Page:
Gary Neville: Why his new task at Valencia is tough and arduous

With the level of scrutiny so high perhaps we should have expected it but there seemed to be an awful lot of focus on where and how Gary Neville stood on the touchline at the Mestalla on Wednesday night. Hands in his pockets, rarely straying from the spot he took up deep in his technical area and watching as the size of the task that lies ahead at Valencia became clear to him.

Los Che needed to beat Lyon and hope that Gent did not beat Zenit St Petersburg to progress from Group H but they got neither. Lyon came away from Spain with a 0-2 victory and Gent triumphed over Zenit 2-1 to send Valencia and Neville into the Europa League.

With many eyes drawn on the Mestalla as it hosted Neville’s first game as a professional head coach, Valencia fell flat as they failed to produce the result in-keeping with Neville’s rapid rise.

Despite a positive start from the Spaniards, coming after a hard fight to salvage a late draw against Barcelona on Saturday, watched by Neville in the comfort of club-owner Peter Lim’s private box, Lyon eased to victory courtesy of Maxwell Cornet’s stunning effort just before half-time and a late goal from Alexandre Lacazette.

The home team looked flat and disjointed, inhibited by the anxiety to impress the new manager that gazed on passively from the technical area.


Calm amidst the tension

Neville promised he would remain calm in his first game in the dugout and he was true to that word, anybody familiar with the level of insight he displayed regularly on Sky Sports would be assured that he was analysing and assessing all aspect of his new team’s performance in detail.

The match itself would have taught him little and he is wise enough to know that judgements can’t be made this early in his reign.

He already knows that the Valencia he is taking over lie ninth in La Liga, level on points with minnows Eibar, whom they travel to on Sunday for Neville’s first La Liga game in charge, having won only five of their first 14 games in charge.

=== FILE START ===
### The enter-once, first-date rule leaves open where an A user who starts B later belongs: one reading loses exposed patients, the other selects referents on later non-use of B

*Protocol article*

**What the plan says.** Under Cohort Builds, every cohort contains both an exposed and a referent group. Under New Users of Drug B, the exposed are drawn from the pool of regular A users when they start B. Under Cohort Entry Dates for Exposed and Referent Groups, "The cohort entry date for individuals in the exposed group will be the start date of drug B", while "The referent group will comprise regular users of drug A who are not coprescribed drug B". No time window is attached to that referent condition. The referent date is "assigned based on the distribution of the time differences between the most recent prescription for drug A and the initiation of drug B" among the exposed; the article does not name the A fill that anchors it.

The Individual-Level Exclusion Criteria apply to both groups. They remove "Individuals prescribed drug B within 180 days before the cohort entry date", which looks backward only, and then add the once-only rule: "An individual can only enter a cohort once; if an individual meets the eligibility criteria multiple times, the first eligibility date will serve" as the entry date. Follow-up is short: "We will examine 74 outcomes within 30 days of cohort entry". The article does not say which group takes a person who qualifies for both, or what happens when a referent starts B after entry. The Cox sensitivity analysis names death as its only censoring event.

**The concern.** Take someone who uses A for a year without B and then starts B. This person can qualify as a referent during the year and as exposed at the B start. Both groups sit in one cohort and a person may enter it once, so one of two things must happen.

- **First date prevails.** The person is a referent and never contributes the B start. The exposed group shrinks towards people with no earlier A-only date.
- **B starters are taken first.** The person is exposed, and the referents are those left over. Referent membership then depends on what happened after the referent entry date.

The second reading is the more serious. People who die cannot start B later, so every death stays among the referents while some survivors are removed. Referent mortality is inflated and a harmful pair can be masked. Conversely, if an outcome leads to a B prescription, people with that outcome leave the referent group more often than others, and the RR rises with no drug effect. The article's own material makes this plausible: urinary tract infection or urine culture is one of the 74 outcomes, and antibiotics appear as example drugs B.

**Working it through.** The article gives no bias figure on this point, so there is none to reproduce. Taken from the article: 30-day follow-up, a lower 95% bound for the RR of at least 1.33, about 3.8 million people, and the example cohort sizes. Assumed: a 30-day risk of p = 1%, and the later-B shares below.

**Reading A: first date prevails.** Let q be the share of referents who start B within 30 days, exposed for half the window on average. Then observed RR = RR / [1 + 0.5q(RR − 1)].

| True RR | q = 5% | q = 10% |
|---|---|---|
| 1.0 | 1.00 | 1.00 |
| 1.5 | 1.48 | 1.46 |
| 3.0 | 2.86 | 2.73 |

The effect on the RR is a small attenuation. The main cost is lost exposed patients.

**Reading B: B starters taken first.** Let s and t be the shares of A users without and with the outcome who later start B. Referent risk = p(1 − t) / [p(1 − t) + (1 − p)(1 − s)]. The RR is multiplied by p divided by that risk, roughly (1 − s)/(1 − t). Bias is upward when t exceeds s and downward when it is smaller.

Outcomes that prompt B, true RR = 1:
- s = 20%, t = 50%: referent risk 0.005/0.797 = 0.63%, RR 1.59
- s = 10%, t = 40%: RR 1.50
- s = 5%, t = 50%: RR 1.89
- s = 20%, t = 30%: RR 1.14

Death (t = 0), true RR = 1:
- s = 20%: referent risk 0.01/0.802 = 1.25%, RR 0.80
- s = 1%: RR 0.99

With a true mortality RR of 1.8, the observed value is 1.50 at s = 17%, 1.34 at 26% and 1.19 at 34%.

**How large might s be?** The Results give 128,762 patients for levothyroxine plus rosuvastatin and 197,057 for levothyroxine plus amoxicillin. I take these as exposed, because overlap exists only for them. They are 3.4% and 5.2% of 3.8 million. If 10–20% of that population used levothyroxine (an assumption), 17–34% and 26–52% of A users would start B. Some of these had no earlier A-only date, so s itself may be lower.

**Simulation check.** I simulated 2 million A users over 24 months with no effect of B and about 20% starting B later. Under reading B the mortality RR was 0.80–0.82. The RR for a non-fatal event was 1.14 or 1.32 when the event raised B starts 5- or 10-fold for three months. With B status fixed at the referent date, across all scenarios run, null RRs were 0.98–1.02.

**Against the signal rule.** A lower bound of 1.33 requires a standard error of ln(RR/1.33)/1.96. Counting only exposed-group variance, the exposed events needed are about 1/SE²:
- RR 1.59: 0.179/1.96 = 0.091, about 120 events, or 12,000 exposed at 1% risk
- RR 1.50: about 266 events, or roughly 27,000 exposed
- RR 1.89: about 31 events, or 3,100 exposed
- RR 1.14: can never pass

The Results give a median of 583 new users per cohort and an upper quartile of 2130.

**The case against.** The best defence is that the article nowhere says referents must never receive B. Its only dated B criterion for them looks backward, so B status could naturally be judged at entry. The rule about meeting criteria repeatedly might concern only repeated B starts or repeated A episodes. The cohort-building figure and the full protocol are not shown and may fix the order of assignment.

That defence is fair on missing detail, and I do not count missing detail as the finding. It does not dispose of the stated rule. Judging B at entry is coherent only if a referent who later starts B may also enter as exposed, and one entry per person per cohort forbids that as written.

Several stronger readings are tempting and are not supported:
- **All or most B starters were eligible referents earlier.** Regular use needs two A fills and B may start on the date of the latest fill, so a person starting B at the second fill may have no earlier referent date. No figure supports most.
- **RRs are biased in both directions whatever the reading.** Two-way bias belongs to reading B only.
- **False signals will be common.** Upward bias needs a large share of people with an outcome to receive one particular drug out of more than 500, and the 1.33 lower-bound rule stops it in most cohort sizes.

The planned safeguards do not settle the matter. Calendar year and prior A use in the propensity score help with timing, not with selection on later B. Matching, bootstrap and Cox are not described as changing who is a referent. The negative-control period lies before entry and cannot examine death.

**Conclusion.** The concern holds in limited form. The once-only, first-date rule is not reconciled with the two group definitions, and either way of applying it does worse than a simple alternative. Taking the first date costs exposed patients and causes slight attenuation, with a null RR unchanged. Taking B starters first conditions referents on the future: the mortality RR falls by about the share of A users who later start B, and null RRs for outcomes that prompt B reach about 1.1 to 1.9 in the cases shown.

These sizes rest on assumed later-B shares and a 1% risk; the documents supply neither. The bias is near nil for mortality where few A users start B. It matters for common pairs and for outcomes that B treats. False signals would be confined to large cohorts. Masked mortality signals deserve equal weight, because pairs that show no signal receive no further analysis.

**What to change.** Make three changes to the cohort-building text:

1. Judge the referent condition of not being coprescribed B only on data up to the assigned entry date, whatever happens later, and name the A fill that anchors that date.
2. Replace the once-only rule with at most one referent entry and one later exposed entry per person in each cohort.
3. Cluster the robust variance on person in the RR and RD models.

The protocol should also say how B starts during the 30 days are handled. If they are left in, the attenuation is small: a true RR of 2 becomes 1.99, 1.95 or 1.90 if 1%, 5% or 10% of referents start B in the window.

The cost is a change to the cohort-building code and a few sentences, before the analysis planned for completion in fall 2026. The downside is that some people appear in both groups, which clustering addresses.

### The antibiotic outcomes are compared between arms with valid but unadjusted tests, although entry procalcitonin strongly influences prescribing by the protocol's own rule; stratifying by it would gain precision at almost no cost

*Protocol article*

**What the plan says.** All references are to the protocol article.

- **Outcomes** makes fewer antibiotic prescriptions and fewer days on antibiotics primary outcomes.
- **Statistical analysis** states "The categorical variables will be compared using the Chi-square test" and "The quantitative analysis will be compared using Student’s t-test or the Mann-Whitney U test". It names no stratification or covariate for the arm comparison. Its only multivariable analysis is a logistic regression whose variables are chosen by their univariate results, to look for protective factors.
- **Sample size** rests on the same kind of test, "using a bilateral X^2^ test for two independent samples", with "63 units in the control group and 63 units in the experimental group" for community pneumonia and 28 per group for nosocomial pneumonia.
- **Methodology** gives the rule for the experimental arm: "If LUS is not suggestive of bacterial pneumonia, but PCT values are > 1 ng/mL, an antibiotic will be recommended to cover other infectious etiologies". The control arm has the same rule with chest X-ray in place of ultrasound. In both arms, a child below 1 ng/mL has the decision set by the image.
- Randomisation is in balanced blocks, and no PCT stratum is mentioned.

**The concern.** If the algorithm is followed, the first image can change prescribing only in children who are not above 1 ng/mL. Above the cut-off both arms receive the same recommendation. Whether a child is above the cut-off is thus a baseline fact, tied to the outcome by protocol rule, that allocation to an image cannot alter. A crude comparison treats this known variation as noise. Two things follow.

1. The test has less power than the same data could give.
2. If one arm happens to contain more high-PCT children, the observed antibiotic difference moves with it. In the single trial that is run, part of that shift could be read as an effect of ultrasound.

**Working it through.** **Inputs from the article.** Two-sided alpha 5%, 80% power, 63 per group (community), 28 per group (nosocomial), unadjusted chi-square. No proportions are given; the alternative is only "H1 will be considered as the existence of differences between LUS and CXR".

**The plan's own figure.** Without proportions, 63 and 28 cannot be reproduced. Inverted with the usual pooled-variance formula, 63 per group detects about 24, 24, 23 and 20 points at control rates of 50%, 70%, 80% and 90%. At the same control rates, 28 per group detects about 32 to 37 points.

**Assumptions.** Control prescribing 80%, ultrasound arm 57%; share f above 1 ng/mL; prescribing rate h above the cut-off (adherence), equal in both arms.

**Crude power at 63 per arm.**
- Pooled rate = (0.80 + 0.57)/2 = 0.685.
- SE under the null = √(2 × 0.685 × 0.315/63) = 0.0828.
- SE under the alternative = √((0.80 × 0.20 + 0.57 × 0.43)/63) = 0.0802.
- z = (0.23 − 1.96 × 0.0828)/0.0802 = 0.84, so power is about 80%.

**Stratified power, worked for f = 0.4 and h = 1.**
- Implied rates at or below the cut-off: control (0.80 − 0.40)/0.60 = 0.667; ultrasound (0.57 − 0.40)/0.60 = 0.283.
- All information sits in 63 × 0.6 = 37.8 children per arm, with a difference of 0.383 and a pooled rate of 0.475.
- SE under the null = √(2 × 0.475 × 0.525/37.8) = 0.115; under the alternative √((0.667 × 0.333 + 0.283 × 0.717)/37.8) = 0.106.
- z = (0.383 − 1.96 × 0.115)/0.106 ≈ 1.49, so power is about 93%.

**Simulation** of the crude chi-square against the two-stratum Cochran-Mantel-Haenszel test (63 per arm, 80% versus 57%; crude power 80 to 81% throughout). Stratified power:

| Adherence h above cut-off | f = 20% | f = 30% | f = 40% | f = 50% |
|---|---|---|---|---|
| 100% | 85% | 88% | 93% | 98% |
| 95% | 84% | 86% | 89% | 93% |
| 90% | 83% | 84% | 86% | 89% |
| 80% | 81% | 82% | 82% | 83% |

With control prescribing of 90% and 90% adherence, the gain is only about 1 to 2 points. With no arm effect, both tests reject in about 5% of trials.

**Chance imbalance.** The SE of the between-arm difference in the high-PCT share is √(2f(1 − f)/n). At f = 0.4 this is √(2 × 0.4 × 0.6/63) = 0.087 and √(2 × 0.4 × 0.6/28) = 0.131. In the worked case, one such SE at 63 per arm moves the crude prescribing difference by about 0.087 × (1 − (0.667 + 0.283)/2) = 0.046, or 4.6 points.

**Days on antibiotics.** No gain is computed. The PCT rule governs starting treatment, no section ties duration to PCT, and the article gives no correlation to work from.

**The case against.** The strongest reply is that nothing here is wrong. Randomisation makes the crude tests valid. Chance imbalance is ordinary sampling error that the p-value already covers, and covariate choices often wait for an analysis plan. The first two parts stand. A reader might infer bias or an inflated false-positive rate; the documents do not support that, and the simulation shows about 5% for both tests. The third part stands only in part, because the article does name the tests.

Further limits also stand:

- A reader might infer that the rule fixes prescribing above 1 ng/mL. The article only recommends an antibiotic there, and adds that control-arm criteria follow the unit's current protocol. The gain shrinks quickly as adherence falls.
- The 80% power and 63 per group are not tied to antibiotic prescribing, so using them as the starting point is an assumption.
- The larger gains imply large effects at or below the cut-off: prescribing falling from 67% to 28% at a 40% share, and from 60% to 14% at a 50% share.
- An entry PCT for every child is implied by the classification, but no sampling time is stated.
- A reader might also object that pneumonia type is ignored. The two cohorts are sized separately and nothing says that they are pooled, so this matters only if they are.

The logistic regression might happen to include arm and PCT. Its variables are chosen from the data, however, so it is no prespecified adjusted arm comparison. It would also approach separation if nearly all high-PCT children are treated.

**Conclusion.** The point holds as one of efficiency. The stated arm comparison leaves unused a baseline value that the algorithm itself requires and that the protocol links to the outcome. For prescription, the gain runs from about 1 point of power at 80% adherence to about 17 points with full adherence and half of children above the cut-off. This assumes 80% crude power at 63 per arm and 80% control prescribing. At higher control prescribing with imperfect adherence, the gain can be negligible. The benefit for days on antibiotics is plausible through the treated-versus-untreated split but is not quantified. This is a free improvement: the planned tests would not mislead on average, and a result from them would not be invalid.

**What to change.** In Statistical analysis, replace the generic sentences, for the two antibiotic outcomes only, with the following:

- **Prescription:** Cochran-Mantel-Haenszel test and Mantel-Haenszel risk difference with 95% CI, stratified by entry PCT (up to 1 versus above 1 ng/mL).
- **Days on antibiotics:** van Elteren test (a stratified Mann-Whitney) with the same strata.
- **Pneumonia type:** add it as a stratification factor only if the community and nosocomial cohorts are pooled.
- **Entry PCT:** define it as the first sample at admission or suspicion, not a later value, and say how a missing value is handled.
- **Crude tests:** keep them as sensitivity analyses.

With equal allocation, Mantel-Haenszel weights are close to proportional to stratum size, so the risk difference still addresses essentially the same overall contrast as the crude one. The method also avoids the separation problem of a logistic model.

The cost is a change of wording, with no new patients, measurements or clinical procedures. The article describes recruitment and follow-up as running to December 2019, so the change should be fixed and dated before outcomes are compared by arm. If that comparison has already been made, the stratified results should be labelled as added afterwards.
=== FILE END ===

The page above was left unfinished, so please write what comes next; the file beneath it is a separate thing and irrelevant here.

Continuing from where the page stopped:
So far this season the Mestalla has been a nervous place with supporters quick to turn on outgoing manager Nuno Espirito Santo after sporting director Francisco Rufete and Roberto Ayala, both former players for the club, were jettisoned, and this weekend the true business starts for Neville as he aims for an upturn in league form to get the supporters back onside.


Talent and fresh faces at his disposal

There is plenty with him to work with in order to do just that; 20 year old Jose Gaya is a huge prospect at left-back, Dani Parejo and Javi Fuego are both talented midfielders and Santiago Mina, Paco Alcacer and Alvaro Negredo form a dangerous attack-line.

The defence, coping with the loss of Nicolas Otamendi to Manchester City in the summer and the injury to goalkeeper and vice-captain Diego Alves, holds the second-best record in La Liga with 11 goals conceded. Only Atletico Madrid have shipped less.

Andre Gomes can create from midfield if given the licence to do so while Sofiane Feghouli and Pablo Piatti can provide incision from out wide but have so far struggled under the tense atmosphere the club has started the season in.